Another oddball that might not be immediately recognizable as a drum key by today´s drummers would be the "slotted" keys used by Leedy in the 1920s and by a number ofBritish companies well into the 1960s. The tension rods that utilize these keys look like they can be turned with a screwdriver. In fact, they can, but in doing so, you runthe risk of damaging the head of the tension rod. That´s where this specialized key comes in.


Like any other persuccion specialty item - drumsticks, ctalogs etc. - the value of the drum key is determined not only by its rarity, but also by demand. I feel thatthe "monster" key described above is one of the world´s rarest drum keys, but that does not make it one of the most valuable. Rarity means little if no one wants the thing. I doubt this key would bring $20 on eBay because of limited interest.
What are the most valuable keys? It has been my experience that the most valuable keys are good-condition American drum keys from 1920s to 1960s: Leedy, Camco, Weybest,Slingerland, Rogers and Ludwig keys from those decades regularly sell for $35 - $80 - more if a bidding war breaks out. I have seen a numbers of keys fetch in excess of $100in the last year alone. It can be tough to predict when and why that will happen, because there are so many reasons why certain individuals will want a certain key - anything from sentimental attachment to the desire to "complete a set". Other keys that can be expected to bring high prices would be unique keys such at the 3-wayGladstone-style key, even if it is not an original Gretsch Gladstone or Billy Gladstone key. The relatively current Lang Gladstone keys are still fairly expensivepieces of hardware.
The only way to determine a drum key´s true worth is to document what someone is willing to pay for it. Try first searching eBay for current auctions and click on "watch this auction" when you find a match. Te results will be cataloged in your list of "watched auctions" even after the bidding ends. Also try clicking on"advanced search", which takes you to a new menu where you can select "completed auctions" to view auctions that have recently ended. Unfortunetaly, eBay does not go very far back with those completed auctions, so don´t consider that search a comprehensive answer. You can also try listing your key with a high reserve price bu a low opening bid;stand back and see how high the bidding goes - that is the clearest indication of what people are actually willing to pay for the key in question.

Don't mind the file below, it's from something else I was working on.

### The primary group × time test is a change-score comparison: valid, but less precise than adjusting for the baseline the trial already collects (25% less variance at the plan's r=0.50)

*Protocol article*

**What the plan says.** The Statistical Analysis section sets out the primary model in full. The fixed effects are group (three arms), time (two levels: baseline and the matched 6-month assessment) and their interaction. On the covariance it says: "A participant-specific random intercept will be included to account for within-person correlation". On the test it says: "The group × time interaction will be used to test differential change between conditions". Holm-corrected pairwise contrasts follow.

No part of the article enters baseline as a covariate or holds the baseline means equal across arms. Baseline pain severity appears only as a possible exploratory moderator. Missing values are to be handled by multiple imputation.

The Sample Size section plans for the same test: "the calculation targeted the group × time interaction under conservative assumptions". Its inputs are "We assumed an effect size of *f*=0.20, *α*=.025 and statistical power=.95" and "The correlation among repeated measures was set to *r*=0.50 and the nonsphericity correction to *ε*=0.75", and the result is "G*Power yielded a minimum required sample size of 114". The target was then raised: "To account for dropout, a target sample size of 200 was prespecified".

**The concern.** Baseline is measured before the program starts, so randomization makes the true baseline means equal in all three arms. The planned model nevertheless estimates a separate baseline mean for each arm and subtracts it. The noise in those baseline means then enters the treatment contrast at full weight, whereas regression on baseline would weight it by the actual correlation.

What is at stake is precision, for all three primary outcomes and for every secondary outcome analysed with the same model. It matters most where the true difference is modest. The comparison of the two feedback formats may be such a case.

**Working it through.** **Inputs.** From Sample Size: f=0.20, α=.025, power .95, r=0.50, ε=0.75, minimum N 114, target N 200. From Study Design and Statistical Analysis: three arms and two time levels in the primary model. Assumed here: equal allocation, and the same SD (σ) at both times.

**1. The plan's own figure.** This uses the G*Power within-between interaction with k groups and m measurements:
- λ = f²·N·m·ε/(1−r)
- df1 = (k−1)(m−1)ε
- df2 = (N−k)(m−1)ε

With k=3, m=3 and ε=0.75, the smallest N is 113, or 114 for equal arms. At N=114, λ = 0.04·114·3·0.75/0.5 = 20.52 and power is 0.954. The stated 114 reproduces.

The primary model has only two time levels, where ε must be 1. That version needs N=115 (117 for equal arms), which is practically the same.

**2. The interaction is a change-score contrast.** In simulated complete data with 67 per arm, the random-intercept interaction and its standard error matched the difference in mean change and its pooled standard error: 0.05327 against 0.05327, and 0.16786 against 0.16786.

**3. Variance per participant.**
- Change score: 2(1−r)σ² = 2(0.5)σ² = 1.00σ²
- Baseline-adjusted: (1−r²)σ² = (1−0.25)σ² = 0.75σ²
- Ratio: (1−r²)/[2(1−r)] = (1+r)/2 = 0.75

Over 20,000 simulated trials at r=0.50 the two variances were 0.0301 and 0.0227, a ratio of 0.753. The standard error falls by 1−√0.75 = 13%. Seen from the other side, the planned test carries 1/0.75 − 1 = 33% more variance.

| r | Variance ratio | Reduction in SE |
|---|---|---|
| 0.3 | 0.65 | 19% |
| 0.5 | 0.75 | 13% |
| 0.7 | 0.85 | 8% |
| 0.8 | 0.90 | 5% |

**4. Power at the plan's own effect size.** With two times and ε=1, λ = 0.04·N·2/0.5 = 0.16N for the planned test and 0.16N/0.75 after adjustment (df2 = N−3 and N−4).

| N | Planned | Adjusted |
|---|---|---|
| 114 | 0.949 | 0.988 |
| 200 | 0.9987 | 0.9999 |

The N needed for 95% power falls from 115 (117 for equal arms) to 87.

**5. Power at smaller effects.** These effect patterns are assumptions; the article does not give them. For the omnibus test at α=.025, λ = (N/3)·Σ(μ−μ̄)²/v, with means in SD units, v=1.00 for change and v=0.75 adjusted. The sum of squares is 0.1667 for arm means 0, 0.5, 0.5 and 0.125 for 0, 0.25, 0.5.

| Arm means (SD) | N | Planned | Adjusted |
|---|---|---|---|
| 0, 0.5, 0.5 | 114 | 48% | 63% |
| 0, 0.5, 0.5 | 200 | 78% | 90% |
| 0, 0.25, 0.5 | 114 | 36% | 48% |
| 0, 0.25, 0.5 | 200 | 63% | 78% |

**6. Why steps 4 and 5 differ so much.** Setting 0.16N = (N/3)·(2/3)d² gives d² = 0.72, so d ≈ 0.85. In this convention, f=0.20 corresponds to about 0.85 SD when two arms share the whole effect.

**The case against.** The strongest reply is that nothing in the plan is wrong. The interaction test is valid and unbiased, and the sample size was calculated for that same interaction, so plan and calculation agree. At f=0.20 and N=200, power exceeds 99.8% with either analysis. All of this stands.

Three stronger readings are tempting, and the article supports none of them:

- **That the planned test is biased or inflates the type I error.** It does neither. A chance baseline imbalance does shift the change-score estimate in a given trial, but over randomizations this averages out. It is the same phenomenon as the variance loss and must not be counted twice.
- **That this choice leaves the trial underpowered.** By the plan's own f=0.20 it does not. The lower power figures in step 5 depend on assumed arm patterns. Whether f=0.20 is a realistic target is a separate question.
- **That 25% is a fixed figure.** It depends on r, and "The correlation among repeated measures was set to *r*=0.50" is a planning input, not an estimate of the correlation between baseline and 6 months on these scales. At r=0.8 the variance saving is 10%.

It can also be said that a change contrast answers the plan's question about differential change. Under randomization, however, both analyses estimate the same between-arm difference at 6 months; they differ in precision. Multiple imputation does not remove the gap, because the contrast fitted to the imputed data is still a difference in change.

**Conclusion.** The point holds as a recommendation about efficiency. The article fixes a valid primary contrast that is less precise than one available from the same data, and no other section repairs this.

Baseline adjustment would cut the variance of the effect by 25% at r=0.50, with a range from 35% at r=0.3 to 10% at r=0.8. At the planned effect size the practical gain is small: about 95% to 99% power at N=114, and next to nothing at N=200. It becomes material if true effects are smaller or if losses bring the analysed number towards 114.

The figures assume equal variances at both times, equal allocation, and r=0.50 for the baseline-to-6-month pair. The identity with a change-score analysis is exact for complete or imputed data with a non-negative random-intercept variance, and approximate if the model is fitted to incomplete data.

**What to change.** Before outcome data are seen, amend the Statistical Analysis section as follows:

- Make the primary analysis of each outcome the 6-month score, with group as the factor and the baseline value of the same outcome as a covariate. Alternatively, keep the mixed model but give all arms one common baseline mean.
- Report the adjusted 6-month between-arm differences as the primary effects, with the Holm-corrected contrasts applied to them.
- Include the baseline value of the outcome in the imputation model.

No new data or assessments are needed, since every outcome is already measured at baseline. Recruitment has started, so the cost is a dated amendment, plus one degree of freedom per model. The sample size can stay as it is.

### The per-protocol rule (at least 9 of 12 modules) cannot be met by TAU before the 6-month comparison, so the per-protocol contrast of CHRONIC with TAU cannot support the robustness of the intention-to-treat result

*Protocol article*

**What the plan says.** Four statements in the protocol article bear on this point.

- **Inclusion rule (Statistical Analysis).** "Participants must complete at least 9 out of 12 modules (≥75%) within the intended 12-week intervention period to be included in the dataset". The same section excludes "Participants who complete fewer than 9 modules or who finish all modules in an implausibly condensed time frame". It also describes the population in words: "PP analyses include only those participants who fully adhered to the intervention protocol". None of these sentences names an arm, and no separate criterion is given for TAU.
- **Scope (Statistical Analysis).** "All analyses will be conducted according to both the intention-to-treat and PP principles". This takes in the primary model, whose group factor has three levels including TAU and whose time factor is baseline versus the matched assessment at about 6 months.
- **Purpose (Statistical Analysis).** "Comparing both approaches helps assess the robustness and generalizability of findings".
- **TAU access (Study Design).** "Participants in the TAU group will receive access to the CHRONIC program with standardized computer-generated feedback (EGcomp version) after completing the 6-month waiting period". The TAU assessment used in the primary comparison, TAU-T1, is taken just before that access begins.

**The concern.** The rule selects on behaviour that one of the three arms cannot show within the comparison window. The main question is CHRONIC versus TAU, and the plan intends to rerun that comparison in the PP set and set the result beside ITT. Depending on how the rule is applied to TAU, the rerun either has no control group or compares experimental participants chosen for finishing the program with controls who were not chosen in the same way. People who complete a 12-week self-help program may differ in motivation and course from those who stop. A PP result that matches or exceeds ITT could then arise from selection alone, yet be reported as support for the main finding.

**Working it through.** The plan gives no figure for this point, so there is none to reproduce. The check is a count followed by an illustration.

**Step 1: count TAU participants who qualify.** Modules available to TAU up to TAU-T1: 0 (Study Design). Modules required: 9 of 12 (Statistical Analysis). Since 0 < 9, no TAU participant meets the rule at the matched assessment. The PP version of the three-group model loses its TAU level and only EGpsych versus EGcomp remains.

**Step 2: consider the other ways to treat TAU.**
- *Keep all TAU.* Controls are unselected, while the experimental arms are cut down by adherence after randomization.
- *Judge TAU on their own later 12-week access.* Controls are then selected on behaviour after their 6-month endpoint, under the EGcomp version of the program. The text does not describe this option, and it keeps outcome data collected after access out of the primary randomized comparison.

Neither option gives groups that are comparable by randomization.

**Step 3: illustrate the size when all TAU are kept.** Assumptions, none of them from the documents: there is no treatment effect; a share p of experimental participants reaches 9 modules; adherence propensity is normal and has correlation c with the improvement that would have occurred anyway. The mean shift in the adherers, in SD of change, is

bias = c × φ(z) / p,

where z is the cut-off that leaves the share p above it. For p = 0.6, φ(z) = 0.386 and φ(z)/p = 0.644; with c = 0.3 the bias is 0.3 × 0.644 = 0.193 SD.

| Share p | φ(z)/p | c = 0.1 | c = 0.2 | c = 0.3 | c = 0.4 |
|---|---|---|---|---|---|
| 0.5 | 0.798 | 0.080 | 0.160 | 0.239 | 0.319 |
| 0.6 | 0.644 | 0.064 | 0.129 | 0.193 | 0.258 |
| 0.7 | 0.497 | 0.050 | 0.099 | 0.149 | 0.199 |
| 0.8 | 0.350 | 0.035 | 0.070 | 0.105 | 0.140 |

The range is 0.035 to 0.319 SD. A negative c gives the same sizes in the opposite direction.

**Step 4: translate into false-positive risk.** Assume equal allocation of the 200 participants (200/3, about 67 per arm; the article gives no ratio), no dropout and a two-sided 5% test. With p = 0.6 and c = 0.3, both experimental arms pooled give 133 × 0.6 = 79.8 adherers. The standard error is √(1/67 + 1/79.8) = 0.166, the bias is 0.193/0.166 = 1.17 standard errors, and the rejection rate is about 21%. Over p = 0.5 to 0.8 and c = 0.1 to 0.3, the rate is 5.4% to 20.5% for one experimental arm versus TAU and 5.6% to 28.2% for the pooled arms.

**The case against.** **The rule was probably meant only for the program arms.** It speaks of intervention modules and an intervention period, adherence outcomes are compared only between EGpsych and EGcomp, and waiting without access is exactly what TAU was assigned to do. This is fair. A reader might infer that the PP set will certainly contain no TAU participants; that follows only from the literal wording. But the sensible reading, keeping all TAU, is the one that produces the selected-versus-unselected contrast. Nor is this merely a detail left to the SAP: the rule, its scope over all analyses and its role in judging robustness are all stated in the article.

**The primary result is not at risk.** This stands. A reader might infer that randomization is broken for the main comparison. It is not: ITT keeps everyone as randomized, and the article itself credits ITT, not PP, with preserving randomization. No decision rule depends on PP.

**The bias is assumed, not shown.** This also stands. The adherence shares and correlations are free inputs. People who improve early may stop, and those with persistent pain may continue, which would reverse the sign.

A challenge that can only be met with experience is identifying certain keys by eye. Many unique keys do not have a maker´s name or trademark. Also keep in mind thatmost trademarks were stamped into the key at a final stage of the production. I have handfuls of keys that belonged to the late George Way. Many are from the 1940sto 1060s and look nearly identical. If, however, you take the time to examine them carefully, you find a very light etching: Leedy, Leedy & Ludwig, Rogers. These wereall companies that Way worked for at various times and the markings on these key are very faint. A formar Rogers employee once related that during the era when Way worked there, the stuff often went to lunch together at the local diner. It was not unusual for one of the group to issue a "key challenge" whe it came time to pay thebill - anyone who could not immediately produce a drum key had to share the cost of the entire lunch bill!
Watch for future collactables. Any unique key that has been specially cast is pretty much by definition a "limited supply" item. I recently spent some time looking intohaving a custom key cast for the Chicago Drum Show an quickly learned that such a project involves an investment of at least a couple thousand dollars. I looked to the CAD-assisted machined and powder-coated aluminium keys as well and came to the conclussion that it just doesn´t make sense to produce a custom key unless you can afford to invest a couple grand.
If you find a custom key from an independent custom drum company, stash it away as an investment! Even thoug the custom keys from the "larger" companies such as Craviotto ar now produced by the tens of thousands, I predict that one day they will be worth some serious bucks! And you know what they say: it´s never too early to start planning for retirement.

DRUM! September 2010

With the kind permission of Mr. Cook. Thanks, Rob